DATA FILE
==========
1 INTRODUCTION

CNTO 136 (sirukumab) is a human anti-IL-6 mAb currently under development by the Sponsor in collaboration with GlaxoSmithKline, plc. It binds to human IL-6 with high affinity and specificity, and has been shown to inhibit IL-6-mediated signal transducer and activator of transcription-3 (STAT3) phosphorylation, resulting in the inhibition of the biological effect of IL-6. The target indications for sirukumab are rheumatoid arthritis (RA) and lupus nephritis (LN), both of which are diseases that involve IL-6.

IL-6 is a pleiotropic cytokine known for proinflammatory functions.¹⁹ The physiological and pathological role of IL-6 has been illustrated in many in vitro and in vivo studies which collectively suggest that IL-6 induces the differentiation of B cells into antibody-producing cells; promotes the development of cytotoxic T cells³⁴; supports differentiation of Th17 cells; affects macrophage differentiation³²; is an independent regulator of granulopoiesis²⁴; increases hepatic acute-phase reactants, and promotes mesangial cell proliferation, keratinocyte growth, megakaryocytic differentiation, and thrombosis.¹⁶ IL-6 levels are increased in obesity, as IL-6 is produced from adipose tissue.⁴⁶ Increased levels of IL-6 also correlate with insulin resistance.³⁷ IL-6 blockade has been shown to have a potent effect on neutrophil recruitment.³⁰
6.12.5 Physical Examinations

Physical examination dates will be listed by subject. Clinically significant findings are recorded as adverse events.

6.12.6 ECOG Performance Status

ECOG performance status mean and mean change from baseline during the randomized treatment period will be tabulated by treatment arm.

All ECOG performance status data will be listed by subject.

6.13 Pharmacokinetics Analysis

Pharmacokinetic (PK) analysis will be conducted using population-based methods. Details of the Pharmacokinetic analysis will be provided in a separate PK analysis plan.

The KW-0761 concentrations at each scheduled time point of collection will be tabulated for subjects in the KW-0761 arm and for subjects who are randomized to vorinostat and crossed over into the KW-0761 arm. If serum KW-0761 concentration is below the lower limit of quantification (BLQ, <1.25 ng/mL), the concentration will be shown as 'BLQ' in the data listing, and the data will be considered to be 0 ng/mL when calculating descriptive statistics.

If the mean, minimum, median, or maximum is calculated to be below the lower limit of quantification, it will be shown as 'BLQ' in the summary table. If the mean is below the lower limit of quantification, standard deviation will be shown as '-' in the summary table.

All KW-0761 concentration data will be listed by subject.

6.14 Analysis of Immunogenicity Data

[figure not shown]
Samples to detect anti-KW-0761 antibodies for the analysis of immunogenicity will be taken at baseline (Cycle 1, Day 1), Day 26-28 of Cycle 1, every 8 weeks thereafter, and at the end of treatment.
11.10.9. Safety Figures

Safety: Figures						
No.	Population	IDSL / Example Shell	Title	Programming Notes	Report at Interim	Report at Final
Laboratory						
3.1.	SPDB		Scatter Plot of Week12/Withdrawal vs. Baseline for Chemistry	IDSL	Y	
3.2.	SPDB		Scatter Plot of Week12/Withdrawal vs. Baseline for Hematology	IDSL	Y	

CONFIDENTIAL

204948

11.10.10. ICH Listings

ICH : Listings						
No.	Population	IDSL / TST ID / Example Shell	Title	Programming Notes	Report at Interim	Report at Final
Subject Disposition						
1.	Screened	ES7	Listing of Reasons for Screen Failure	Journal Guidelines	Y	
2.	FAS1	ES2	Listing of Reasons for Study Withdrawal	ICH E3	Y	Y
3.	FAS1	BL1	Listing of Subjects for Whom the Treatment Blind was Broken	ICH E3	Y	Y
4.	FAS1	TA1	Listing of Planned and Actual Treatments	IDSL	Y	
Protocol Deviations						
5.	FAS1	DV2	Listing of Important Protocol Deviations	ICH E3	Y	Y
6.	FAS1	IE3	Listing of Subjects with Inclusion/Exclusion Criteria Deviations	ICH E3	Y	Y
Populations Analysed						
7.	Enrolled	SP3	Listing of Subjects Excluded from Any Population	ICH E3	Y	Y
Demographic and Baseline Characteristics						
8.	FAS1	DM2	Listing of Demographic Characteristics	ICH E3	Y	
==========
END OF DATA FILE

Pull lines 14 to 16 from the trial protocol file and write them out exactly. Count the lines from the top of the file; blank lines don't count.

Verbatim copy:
6.14 Analysis of Immunogenicity Data

[figure not shown]
Samples to detect anti-KW-0761 antibodies for the analysis of immunogenicity will be taken at baseline (Cycle 1, Day 1), Day 26-28 of Cycle 1, every 8 weeks thereafter, and at the end of treatment.